The views of this article are the perspective of the author and may not be reflective of Confessions of the Professions.
Examine, analyze, and interpret accounting records to prepare financial statements, give advice, or audit and evaluate statements prepared by others. Install or advise on systems of recording costs or other financial and budgetary data.
Sample of reported job titles:
Accountant, Accounting Officer, Audit Partner, Auditor, Certified Public Accountant (CPA), Cost Accountant, Financial Auditor, General Accountant, Internal Auditor, Revenue Tax Specialist
Prepare detailed reports on audit findings.
Report to management about asset utilization and audit results, and recommend changes in operations and financial activities.
Collect and analyze data to detect deficient controls, duplicated effort, extravagance, fraud, or non-compliance with laws, regulations, and management policies.
Inspect account books and accounting systems for efficiency, effectiveness, and use of accepted accounting procedures to record transactions.
Supervise auditing of establishments, and determine scope of investigation required.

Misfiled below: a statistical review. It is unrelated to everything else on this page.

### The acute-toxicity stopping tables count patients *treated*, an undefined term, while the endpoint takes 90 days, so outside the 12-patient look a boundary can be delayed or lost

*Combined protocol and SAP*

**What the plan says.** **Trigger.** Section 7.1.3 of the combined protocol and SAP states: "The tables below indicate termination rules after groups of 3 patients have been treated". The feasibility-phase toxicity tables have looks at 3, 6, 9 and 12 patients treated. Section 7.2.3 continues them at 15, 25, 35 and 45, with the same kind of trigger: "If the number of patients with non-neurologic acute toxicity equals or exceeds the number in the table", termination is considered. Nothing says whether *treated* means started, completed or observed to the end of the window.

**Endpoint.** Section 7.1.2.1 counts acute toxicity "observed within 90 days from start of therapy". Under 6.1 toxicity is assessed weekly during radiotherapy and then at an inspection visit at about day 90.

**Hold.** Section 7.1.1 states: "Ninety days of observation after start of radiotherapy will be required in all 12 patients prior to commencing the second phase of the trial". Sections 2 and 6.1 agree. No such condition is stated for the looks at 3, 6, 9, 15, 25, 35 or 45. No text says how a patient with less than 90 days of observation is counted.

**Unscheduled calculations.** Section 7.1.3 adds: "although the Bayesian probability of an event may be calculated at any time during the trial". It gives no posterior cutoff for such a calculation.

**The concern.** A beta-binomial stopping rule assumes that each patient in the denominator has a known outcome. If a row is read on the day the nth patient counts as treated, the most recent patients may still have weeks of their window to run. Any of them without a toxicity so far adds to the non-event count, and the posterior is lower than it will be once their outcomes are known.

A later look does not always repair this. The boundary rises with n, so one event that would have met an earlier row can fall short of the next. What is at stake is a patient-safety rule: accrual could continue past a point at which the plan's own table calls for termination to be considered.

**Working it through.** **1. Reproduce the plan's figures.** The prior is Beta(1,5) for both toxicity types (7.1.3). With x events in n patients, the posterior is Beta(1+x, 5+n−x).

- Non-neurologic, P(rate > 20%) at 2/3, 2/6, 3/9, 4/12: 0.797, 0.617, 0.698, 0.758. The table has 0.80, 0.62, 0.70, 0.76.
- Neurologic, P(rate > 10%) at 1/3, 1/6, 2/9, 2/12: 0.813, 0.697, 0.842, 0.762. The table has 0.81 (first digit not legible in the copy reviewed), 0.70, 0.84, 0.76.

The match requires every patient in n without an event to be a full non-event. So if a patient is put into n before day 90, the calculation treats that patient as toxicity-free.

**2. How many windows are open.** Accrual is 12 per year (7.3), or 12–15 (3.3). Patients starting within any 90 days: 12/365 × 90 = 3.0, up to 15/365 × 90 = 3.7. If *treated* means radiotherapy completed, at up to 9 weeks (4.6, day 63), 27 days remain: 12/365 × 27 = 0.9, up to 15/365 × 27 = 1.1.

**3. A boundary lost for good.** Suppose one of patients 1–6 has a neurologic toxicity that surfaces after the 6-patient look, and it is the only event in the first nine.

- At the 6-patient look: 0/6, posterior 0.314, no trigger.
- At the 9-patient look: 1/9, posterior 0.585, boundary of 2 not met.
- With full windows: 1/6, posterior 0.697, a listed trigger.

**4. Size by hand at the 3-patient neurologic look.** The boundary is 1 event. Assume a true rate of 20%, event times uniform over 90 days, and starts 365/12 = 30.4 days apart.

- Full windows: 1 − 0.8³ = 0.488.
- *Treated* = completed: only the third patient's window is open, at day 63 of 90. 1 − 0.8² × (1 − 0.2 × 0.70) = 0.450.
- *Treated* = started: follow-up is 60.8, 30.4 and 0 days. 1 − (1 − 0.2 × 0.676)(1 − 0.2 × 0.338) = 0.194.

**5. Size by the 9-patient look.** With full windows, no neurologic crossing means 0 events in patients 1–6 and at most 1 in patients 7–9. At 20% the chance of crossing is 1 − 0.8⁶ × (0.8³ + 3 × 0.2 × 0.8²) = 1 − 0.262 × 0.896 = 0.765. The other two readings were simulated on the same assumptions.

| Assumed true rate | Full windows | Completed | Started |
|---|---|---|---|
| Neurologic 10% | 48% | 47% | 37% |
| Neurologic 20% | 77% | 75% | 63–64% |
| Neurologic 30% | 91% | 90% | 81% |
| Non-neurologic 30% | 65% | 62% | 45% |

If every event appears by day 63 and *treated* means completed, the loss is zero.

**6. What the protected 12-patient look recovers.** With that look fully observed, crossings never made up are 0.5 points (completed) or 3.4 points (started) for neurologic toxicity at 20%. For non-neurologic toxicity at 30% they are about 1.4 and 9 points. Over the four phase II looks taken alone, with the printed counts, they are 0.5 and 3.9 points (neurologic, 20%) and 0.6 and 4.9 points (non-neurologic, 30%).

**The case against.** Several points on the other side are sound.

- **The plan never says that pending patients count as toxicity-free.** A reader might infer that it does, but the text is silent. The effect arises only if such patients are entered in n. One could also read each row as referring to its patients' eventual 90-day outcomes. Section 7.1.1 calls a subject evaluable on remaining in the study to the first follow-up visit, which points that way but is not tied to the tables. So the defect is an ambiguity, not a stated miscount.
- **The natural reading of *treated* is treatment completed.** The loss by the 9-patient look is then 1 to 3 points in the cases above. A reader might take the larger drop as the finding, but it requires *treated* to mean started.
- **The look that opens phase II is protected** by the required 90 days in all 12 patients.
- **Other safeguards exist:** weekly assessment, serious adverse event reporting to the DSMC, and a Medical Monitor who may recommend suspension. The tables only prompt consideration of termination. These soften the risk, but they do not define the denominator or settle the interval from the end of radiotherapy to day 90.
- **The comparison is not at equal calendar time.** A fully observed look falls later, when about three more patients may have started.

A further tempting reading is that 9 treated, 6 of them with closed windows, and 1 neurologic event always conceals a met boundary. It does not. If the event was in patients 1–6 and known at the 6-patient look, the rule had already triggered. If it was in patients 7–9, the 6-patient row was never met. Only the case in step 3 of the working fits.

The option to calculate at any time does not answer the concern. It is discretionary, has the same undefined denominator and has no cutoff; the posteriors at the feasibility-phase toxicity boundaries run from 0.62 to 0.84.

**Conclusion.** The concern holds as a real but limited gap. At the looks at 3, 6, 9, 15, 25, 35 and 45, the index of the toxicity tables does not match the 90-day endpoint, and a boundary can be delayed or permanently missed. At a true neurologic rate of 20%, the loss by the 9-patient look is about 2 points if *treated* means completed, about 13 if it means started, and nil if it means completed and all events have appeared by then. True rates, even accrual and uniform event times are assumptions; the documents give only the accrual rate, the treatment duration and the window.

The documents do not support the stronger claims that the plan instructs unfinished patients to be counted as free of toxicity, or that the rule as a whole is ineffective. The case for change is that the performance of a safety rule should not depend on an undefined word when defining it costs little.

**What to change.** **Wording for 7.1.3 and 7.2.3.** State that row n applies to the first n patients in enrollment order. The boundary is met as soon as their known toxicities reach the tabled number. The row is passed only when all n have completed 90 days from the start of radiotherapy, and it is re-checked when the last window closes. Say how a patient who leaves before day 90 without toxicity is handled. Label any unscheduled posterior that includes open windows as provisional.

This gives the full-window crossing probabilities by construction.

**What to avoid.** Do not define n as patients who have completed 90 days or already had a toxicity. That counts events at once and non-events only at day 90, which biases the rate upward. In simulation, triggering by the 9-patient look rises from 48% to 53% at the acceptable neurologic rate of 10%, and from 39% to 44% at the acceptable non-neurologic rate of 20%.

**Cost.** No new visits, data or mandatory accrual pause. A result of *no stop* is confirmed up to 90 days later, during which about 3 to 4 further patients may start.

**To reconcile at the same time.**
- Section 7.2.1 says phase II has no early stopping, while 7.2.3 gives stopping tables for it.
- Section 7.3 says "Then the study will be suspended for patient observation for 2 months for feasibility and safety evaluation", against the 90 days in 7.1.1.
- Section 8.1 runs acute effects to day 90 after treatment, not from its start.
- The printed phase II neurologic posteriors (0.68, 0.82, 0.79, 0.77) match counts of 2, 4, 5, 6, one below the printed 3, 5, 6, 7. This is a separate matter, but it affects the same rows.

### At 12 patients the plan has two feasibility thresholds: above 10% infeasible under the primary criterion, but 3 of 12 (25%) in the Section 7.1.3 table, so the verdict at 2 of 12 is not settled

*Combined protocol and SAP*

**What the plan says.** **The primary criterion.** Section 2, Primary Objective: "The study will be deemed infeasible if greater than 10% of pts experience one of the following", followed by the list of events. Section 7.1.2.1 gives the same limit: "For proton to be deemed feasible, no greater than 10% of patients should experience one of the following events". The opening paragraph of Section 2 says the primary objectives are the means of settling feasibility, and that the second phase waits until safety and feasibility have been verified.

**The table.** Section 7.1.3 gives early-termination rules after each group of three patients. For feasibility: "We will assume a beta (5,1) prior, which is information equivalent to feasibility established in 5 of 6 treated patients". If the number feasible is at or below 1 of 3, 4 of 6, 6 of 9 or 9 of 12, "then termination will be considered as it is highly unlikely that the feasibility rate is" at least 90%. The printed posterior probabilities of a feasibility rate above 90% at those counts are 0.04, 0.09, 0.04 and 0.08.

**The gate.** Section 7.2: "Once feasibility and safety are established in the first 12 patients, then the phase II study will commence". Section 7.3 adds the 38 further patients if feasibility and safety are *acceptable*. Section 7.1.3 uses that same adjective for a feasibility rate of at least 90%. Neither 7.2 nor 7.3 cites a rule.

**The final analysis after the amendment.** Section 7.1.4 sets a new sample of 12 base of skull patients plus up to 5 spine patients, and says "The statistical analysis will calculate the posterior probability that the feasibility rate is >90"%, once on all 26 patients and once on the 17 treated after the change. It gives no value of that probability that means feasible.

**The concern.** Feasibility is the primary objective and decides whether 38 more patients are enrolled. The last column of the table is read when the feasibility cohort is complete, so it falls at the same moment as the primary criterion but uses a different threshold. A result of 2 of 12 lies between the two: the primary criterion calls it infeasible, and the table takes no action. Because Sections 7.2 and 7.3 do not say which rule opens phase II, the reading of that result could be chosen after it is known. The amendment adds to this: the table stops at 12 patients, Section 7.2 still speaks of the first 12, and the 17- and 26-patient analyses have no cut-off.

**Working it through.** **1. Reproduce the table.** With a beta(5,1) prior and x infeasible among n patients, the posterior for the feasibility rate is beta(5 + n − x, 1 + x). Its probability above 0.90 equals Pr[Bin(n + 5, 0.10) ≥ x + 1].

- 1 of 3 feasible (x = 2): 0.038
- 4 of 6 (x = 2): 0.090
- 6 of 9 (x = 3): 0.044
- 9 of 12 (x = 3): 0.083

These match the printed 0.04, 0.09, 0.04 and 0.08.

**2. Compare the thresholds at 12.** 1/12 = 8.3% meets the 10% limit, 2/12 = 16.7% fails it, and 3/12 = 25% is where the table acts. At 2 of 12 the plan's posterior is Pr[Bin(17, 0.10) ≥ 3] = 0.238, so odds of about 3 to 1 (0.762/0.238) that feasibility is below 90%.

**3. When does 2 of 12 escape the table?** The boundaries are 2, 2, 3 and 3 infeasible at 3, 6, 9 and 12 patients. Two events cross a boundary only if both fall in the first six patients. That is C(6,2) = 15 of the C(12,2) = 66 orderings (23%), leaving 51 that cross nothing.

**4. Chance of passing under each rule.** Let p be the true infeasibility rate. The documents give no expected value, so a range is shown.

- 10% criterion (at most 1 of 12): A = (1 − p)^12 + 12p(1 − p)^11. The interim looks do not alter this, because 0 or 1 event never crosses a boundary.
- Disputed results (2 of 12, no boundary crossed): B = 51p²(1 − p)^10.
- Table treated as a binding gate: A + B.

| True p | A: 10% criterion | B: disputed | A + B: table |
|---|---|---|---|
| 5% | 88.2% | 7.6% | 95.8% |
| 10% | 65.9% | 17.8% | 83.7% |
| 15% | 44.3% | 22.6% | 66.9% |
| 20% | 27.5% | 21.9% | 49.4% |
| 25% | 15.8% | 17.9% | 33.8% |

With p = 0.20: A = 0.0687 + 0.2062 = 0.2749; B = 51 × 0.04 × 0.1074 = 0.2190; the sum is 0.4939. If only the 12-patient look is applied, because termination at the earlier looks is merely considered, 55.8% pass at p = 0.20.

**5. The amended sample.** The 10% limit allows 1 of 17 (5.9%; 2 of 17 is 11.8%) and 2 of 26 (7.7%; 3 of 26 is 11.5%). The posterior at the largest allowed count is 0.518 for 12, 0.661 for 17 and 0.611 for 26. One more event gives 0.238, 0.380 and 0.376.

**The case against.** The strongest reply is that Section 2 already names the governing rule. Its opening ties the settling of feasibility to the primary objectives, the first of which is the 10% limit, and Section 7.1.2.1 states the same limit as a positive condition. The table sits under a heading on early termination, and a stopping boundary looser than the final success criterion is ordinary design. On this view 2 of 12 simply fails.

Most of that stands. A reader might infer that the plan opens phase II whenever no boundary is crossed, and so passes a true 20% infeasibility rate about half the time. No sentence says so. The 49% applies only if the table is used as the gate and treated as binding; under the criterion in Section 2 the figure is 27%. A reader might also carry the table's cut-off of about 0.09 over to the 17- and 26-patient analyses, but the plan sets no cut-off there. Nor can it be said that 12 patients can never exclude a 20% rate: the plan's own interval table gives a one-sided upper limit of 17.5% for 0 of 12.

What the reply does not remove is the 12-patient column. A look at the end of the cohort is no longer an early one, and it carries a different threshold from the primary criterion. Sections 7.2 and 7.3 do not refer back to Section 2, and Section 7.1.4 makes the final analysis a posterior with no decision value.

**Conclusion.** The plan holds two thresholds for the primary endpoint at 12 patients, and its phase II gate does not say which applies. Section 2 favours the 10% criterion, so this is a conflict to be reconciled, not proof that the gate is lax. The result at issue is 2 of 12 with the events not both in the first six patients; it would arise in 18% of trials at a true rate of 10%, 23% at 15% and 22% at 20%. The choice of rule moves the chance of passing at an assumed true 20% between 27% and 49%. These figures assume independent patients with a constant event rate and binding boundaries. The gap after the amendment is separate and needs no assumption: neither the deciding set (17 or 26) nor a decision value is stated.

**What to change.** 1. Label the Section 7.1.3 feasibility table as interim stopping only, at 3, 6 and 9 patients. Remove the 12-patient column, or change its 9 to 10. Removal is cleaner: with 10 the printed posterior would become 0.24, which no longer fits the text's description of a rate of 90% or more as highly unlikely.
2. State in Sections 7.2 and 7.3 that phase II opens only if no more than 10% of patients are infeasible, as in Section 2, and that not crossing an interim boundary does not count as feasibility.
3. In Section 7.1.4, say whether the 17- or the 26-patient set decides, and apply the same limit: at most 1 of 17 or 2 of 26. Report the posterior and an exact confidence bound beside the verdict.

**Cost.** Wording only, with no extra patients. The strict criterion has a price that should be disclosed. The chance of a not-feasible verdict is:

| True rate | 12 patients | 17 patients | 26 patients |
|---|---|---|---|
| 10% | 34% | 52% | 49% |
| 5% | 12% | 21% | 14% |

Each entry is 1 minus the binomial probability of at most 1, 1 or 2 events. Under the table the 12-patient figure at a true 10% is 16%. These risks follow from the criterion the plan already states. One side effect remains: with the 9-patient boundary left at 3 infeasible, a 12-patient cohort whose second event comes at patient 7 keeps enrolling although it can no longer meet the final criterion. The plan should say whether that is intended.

Confer with company officials about financial and regulatory matters.
Examine and evaluate financial and information systems, recommending controls to ensure system reliability and data integrity.
Inspect cash on hand, notes receivable and payable, negotiable securities, and canceled checks to confirm records are accurate.
Examine records and interview workers to ensure recording of transactions and compliance with laws and regulations.
Prepare, examine, or analyze accounting records, financial statements, or other financial reports to assess accuracy, completeness, and conformance to reporting and procedural standards.
Prepare adjusting journal entries.
Review accounts for discrepancies and reconcile differences.
Establish tables of accounts and assign entries to proper accounts.
Examine inventory to verify journal and ledger entries.
Analyze business operations, trends, costs, revenues, financial commitments, and obligations to project future revenues and expenses or to provide advice.
Report to management regarding the finances of establishment.
Develop, implement, modify, and document recordkeeping and accounting systems, making use of current computer technology.
Evaluate taxpayer finances to determine tax liability, using knowledge of interest and discount rates, annuities, valuation of stocks and bonds, and amortization valuation of depletable assets.